Orient Express: Palin rides it in 80 Days. Ironically, while this was considered so routine that Verne left it out of his novel, transiting Europe gives Palin his first problems, as a railroad strike throws off his timetable.
Painting the Medium: In 80 Days it cuts to Michael reading a book. He looks at the camera and says "Don't worry, there'll be some commentary coming along in a second. Ah, here it is." The commentary then starts. Later on, the commentary notes that he's been given permission to cross Saudi Arabia, but that he had to make a sacrifice, concluding with "Here, I'll let myself explain it." The Michael being filmed then starts explaining to the camera what's going on.
In Sahara, the apparently real-life call he places to his wife from the desert is very obviously being staged for the camera...to the point that it starts sounding like a Python parody of itself.
Palin witnesses a demonstration by a Philippine con man in Full Circle. He seems to be somewhat credulous and accepting of the veracity of the process but the accompanying book of the series — taken from his on-the-spot diaries — makes it clear that he's not buying any of it for a second, and frankly the "psychic surgeon" doesn't seem to, either. But it's an interesting phenomenon, and Palin's there to observe, not editorialize.
Palin has a similar response to Buddhist horoscopes and Chinese medicine in Himalaya. While not mocking them outright he does make some humorous call backs to the idea that he was allegedly once an elephant in a past life, and lightheartedly tries to acquire some Chinese remedies because of their monetary value.
Around the World in Eighty Days He spends most of the trip falling further and further behind the schedule as written by Jules Verne, but is able to make it all up by crossing the Pacific Ocean in a freighter that moves twice as fast as the paddleboat Verne wrote about.
The second half of Pole to Pole features him needing to get across Africa in time to get to the one ship going to Antarctica all year. He makes it to the ship, only to find that it is already completely booked.
The Roman Empire: Palin visits Roman ruins in both Libya and Tunisia in Sahara. His little treatise on Roman toilet habits is a highlight.
In the first episode of New Europe he sees a castle, first used by the Roman emperor Diocletian, still in use today.
Santa Claus: In Pole to Pole Palin visits Santa at Santa Claus Village in Finland.
Sequel: Around the World in 20 Years, a one-hour sequel to 80 Days in which Palin went back 20 years later to find the crew of the dhow that took him to India.
Stiff Upper Lip: Michael Palin attempts to keep one as much as possible, whatever the obstacles that he faces. He does slip up on occasion (when his ship from Suez to Jeddah gets canceled in "80 Days," for instance)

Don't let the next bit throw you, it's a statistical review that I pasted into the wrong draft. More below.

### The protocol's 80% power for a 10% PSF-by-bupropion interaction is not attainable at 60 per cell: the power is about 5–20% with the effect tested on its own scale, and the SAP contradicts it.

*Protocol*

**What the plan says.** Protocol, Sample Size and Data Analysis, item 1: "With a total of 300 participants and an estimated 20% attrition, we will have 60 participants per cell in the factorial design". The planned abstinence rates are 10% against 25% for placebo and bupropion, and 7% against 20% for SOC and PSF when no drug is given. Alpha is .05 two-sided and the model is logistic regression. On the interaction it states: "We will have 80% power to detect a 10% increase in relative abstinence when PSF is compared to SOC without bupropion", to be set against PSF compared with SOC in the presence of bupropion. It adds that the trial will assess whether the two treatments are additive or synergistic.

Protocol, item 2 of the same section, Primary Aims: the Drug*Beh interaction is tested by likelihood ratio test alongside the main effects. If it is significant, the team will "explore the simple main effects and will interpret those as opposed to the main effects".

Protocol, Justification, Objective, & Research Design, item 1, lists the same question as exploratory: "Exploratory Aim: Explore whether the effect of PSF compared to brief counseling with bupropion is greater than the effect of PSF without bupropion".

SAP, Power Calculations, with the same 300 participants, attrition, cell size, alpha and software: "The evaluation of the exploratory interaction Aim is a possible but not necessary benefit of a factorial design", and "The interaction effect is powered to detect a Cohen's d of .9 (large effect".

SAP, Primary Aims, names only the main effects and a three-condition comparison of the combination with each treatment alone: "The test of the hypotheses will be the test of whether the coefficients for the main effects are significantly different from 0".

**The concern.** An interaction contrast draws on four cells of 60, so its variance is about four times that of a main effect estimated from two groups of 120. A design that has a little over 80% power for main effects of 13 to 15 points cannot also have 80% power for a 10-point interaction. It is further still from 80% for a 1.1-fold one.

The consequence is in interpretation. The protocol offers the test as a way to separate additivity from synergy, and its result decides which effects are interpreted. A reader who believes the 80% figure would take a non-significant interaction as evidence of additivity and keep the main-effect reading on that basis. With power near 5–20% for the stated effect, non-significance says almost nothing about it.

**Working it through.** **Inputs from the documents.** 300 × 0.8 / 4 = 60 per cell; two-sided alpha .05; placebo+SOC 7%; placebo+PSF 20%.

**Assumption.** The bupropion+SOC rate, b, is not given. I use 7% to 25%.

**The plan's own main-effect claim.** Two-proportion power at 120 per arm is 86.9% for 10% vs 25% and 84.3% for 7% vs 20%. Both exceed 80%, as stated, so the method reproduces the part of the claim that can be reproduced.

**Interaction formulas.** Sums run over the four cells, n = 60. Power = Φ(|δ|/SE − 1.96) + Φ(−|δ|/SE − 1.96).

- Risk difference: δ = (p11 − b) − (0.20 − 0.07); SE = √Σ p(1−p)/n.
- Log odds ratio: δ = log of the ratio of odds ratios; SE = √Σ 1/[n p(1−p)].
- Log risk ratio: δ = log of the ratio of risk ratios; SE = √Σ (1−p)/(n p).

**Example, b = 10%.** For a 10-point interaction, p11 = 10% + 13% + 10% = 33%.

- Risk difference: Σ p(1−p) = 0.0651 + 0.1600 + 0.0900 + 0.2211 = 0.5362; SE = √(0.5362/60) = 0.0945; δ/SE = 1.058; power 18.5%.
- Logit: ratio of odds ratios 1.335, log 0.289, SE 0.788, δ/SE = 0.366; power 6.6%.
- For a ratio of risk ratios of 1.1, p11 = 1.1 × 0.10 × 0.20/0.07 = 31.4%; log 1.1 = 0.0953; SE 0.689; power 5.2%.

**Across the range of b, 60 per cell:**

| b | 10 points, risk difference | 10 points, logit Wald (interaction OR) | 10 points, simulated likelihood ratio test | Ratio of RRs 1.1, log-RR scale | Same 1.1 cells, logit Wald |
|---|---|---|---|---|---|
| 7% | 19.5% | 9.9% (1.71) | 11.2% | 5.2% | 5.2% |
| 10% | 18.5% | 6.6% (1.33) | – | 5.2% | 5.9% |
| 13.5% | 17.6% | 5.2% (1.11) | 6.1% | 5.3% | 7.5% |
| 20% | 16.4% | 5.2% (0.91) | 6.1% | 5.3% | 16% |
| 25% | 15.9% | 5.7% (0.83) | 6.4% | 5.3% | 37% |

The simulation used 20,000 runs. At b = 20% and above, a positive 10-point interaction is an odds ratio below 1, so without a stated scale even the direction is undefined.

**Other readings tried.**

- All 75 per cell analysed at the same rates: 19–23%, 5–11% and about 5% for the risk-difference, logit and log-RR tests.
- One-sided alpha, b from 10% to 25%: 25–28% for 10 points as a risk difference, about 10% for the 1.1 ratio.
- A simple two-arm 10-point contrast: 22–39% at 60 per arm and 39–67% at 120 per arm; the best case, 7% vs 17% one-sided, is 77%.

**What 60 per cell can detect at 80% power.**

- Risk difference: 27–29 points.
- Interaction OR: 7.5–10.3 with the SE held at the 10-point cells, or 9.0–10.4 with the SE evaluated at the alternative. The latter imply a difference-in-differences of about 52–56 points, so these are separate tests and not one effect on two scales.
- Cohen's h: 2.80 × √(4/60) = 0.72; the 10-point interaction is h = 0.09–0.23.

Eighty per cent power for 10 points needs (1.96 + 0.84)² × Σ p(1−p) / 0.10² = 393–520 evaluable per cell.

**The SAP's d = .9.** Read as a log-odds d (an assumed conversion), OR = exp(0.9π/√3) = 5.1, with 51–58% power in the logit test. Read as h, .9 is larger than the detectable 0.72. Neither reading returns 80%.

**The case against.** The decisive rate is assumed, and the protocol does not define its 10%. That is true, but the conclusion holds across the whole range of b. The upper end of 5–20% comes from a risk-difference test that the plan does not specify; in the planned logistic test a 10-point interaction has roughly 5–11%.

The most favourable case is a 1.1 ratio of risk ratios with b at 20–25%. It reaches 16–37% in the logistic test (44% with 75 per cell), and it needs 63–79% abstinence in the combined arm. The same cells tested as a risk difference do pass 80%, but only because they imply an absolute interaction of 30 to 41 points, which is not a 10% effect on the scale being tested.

Email and the Internet would have made some of Palin's travel problems, like his difficulties finding a way from Suez to India, a lot easier.
On the other hand, Palin notes that air travel has made passenger trains and boats obsolete in many parts of the world, meaning that in some places, he has fewer travel options than Fogg did. For his ride across the Pacific, Palin has to hitch a ride on a freighter, because there are no cross-Pacific passenger ships any more.
On the other other hand, that freighter Palin hitched a ride on was quite a bit faster than Fogg's passenger ship and allowed him to make up all his lost time. And he was able to go through China by train, which Fogg couldn't do.
Additionally, vast improvements have been made in rail connections and speed in Europe and Asia since the series was made.
Those Wacky Nazis: In the last episode of New Europe, Palin visits the concentration camp at Terezin (Theresienstadt), and the series ends with him at an abandoned Nazi resort on Rugen Island.
Throw It In: Around the World in Eighty Days was supposed to be six episodes. Palin and his crew got so much material out of his dhow journey from Dubai to India that they built a whole extra episode out of it.
What Happened to the Mouse?: In Full Circle, one episode ends with Palin and company stranded off of Java, looking for boat transport. The next episode finds them in Australia, without explanation. In an interview on the DVD Palin reveals that he went home after learning that his wife had been diagnosed with a benign brain tumor. (She recovered.)
A slightly less jarring example happen in the same series, as episode six ends with him having completed the initiation run at the University of Otago in Dunedin, New Zealand, and episode 7 opens with him landing at the Cape of Good Hope in Chile, several thousand miles away.
Why We Are Bummed Communism Fell: In New Europe, Palin's Moldovan tour guide admits that some Moldovans, especially the older generation, miss the old days of the Soviet Union.
World War II: In Sahara Palin hooks up with a British veteran's tour of the war in North Africa.